Few backdrops in Great Britain are as dramatic as the rocky promontory in the southwest village of Tintagel where cobalt Atlantic waters crash against sheer Cornwall cliffs. The evocative landscape lends itself easily to romantic tales such as the centuries-old story that the legendary King Arthur was born in a castle that once topped the rugged peninsula.
According to the legend, King Arthur united the Britons in the 5th or 6th century to repel the invading Anglo-Saxons who had been gaining territory and sacking village after village after establishing a foothold in the far southeast of Great Britain. His successful rebuff of the Anglo-Saxon invasion ushered in the peaceful age of Camelot.
Likely building on earlier heroic tales that began to arise around the 9th century, Geoffrey of Monmouth’s “History of the Kings of Britain,” written around 1138 A.D., firmly established the legend of King Arthur. His account was the first life story of Arthur and the exploits of the Knights of the Round Table, the wizard Merlin and Queen Guinevere. Geoffrey of Monmouth’s text contains the earliest written mention of how Arthur was conceived at a castle in Tintagel as the result of a union between a British king and the wife of his arch-enemy after Merlin magically disguised the monarch as the woman’s husband. In 1478 William of Worcester furthered the story by writing that Tintagel was also Arthur’s birthplace.
Scholars have long debated whether King Arthur was a mere myth or an actual person. Although King Arthur supposedly won a series of 12 battles against the Anglo-Saxon warlords, his name is absent from the only surviving contemporary history of the invasion. Some believe he could even have been an amalgamation of both historical and fictitious figures from the Dark Ages. There is no contemporary evidence, though, that he ever existed.
The latest archaeological finds at Tintagel, however, may only fuel the debate over King Arthur. Building upon geophysical surveys conducted earlier this year at Tintagel in which upwards of a dozen buried buildings were detected atop the promontory, archaeologists spent two weeks building four trenches at a previously untouched terrace area. The recently completed excavation—carried out by the Cornwall Archaeological Unit with funding from the site’s owner, English Heritage—unearthed substantial masonry walls up to three feet thick, steps and slate flagstone floors dating between the 5th and 7th centuries, the supposed era of Camelot. According to English Heritage, the walls “may well have belonged to high-status buildings on the island.” The Independent newspaper reports they are likely the remains of a royal palace that belonged to the 6th century rulers of a southwest British kingdom called Dumnonia.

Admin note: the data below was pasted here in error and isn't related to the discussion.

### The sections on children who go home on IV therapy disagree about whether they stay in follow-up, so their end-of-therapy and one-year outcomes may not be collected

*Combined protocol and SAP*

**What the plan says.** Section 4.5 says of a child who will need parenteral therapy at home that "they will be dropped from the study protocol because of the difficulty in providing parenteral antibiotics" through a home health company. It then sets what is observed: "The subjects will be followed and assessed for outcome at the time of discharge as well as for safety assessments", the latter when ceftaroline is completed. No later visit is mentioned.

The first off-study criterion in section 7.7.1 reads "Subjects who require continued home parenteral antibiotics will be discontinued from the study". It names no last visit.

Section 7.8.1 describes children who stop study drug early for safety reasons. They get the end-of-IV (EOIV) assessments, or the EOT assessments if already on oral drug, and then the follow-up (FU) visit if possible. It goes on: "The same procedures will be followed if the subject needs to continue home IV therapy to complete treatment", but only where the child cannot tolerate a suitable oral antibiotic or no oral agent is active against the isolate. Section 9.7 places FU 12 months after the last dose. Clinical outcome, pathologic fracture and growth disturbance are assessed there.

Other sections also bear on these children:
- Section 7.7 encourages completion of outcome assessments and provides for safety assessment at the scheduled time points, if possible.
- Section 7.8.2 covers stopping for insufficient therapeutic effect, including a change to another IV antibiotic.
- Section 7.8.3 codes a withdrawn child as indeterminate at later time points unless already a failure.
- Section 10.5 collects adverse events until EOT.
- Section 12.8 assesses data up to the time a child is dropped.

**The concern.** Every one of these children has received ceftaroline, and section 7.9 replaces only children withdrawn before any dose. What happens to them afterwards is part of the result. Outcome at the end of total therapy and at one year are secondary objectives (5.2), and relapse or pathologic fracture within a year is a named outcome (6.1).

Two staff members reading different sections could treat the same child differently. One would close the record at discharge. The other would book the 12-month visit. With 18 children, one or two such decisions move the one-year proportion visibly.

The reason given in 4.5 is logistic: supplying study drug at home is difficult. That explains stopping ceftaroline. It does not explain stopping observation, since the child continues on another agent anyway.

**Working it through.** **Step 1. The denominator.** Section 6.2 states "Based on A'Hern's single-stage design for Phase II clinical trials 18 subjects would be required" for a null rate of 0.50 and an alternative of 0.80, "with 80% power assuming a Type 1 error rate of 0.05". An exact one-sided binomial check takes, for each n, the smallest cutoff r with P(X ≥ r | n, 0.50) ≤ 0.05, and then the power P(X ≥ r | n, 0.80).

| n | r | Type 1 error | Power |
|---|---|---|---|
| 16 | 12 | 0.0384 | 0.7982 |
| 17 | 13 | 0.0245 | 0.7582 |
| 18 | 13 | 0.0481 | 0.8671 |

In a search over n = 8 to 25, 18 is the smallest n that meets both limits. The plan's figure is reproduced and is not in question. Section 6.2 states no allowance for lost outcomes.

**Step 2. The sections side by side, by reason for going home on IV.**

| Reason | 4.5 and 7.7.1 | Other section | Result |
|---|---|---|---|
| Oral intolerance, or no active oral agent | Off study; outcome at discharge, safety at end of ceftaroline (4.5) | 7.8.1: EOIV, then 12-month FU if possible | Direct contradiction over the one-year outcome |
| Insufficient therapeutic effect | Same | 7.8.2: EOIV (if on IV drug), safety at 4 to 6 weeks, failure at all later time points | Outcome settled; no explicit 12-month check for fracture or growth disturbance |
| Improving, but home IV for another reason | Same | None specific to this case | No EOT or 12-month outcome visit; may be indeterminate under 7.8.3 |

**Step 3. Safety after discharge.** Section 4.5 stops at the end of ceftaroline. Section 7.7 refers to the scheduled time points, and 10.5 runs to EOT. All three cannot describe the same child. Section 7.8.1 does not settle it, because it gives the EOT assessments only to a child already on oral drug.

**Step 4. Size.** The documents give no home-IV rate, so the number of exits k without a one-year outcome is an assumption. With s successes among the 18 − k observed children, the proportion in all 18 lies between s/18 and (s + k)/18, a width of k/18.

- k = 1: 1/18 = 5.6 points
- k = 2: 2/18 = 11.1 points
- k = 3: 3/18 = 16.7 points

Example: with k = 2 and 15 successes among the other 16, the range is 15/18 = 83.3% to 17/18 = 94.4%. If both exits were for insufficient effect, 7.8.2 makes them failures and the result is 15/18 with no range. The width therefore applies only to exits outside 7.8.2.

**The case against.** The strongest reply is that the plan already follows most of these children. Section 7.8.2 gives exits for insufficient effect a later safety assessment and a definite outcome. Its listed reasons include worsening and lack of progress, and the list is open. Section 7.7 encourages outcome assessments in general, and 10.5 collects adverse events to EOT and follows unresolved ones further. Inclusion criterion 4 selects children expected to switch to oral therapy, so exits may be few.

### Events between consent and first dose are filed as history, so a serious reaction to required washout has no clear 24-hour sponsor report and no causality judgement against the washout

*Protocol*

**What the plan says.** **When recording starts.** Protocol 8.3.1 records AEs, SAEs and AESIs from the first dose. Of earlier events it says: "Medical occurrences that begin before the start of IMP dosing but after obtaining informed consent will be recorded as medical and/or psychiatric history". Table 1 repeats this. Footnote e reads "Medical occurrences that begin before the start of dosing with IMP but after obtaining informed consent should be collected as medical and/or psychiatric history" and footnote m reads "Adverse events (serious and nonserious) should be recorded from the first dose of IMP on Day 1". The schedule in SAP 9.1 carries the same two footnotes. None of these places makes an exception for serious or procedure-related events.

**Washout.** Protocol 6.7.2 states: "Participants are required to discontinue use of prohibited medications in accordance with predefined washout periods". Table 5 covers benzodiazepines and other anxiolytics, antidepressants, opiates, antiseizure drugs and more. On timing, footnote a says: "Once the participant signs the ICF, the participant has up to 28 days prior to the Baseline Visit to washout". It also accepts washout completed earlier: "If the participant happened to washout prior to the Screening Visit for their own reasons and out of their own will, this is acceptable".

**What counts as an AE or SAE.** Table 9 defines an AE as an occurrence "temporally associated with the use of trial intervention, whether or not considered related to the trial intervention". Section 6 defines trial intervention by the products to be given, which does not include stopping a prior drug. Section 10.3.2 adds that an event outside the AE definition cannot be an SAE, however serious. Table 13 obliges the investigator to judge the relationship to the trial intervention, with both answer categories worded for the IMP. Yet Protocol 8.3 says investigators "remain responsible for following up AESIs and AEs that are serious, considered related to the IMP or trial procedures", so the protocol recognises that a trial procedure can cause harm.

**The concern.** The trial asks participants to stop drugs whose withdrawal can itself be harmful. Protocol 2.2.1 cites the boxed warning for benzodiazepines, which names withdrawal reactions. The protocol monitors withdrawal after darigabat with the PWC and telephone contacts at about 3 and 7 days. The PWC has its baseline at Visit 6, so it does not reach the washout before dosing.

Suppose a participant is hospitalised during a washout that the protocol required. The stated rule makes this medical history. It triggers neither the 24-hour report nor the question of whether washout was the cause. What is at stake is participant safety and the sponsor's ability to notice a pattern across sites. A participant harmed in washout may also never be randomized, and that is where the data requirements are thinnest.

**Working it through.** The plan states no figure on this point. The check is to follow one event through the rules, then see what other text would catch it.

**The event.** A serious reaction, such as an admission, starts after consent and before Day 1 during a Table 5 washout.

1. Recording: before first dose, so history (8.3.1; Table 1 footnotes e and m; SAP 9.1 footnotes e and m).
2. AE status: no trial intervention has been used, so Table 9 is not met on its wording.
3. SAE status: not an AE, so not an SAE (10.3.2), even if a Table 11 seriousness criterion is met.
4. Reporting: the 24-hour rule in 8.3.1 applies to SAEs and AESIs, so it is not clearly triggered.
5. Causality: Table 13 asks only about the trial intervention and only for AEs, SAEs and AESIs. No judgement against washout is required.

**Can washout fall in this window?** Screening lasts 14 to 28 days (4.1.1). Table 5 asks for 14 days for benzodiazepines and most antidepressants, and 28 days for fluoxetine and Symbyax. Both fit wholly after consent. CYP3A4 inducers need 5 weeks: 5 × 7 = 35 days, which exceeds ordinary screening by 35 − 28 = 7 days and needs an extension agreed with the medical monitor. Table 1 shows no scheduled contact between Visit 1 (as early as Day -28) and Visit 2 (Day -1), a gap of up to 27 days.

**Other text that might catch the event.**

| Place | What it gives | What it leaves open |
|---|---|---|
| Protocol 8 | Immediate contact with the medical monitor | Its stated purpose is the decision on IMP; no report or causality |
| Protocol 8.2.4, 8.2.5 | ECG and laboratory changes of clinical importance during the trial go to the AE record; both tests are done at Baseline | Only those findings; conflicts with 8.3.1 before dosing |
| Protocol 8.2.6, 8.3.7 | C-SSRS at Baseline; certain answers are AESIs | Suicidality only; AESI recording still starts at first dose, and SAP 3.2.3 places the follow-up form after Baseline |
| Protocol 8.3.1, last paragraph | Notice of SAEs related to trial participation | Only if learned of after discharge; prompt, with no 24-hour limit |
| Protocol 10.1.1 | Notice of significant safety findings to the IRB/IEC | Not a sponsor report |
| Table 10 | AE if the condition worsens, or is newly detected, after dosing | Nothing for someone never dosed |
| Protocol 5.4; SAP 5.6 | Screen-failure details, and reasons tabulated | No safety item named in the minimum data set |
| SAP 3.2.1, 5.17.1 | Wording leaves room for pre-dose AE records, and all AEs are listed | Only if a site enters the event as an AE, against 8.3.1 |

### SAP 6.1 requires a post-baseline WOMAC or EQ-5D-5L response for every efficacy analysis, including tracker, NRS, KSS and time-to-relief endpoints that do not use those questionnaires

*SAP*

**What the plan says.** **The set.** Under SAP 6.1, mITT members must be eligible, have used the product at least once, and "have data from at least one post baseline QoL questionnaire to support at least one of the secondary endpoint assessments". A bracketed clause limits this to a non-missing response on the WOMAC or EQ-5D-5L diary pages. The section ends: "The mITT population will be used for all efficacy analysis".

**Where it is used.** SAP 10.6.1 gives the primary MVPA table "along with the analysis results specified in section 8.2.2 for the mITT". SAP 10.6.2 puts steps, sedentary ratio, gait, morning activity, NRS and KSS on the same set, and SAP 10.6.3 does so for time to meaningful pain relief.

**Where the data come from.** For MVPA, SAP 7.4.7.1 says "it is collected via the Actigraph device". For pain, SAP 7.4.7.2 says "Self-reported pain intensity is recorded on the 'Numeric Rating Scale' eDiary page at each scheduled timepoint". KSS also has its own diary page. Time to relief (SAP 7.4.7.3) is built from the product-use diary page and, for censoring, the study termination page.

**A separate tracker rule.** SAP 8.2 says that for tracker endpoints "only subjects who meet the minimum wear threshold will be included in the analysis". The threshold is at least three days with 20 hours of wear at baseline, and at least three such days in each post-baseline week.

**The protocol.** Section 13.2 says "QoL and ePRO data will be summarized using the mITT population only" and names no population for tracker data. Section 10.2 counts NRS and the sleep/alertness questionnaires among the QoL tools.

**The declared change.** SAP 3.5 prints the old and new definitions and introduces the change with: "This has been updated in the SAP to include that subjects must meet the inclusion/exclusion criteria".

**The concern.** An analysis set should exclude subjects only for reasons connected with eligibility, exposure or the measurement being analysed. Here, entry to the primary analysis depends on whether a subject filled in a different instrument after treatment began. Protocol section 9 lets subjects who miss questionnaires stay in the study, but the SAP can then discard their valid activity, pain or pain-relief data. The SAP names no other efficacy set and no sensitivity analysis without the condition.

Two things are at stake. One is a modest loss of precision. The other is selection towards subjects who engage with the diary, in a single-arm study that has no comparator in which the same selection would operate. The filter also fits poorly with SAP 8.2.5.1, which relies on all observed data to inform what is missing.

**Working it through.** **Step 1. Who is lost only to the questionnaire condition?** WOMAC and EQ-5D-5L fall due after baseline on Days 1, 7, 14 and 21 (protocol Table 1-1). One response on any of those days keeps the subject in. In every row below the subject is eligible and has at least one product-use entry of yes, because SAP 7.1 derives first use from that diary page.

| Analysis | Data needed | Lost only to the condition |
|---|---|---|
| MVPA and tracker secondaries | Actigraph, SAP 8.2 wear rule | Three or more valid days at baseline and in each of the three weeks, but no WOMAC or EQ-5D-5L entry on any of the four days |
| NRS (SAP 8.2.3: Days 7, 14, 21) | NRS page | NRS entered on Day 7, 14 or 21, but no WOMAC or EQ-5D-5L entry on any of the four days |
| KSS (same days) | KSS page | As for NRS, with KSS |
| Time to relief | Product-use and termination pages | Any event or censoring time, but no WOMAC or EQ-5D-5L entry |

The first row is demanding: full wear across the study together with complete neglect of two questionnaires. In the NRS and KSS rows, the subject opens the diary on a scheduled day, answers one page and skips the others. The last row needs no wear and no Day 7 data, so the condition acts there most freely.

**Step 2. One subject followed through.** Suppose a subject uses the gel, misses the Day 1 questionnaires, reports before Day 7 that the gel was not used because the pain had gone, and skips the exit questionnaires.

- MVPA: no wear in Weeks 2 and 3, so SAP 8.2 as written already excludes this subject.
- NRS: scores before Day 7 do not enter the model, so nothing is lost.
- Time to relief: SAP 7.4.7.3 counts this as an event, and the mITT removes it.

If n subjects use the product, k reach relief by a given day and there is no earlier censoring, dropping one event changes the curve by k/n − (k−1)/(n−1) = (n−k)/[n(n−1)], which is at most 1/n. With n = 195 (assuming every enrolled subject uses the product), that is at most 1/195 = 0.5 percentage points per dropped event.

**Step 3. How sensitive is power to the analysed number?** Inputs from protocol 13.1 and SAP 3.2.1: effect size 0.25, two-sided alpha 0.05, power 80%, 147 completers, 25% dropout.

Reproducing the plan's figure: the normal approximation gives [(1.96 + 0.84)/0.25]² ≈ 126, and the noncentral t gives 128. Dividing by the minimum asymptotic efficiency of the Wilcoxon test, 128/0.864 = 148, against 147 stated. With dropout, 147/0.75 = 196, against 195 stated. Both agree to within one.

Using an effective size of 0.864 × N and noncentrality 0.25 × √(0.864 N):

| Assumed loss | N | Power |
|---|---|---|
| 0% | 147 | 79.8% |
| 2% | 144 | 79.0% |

In addition to the large stone structures, the archaeologists unearthed more than 200 artifacts including shards of imported late-Roman amphorae that once held wines and olive oil, fragments of fine glass and a sizable piece of Phocaean tableware. Previous excavations at Tintagel have yielded thousands of glass fragments and pottery pieces, some from as far away as modern-day Turkey and north Africa. The presence of so many Mediterranean artifacts demonstrated that Tintagel prospered as a trading port between 450 and 650 A.D. as foreign merchants exchanged luxury goods for the tin of Cornwall. The settlement at Tintagel was already in decline by the time a deadly bubonic plague epidemic swept cross the promontory in the early 7th century and likely led to its abandonment. In the 13th century, Richard of Cornwall, brother of King Henry III, returned to the rocky outcrop to build a medieval castle, whose ruins still stand today.
While some Arthurian devotees can’t help but make a connection between the possible palace found atop Tintagel and the legendary castle in which the king was supposedly born, the archaeological team did not set out to either prove or disprove the existence of King Arthur but to learn more about the history of Great Britain in the centuries following the collapse of Roman rule in 410 A.D. “The discovery of high-status buildings—potentially a royal palace complex—at Tintagel is transforming our understanding of the site. It is helping to reveal an intriguing picture of what life was like in a place of such importance in the historically little-known centuries following the collapse of Roman administration in Britain,” Win Scutt, English Heritage’s properties curator for the west of the country, told the Independent.
This summer’s excavation was only the first phase of a five-year research project being undertaken at Tintagel. “We’re cutting a small window into the site’s history, to guide wider excavations next year,” says Scutt of what English Heritage calls “a scratch of the surface and a taster of what may lie in wait.”
Archaeologists will now focus their efforts on radiocarbon dating the samples of soil, ceramics, glass, iron, bone and mollusks harvested from the dig site so that they can determine the exact age of the artifacts. “It’s when these samples are studied in the laboratory that the fun really starts, and we’ll begin to unearth Tintagel’s secrets,” Scutt says.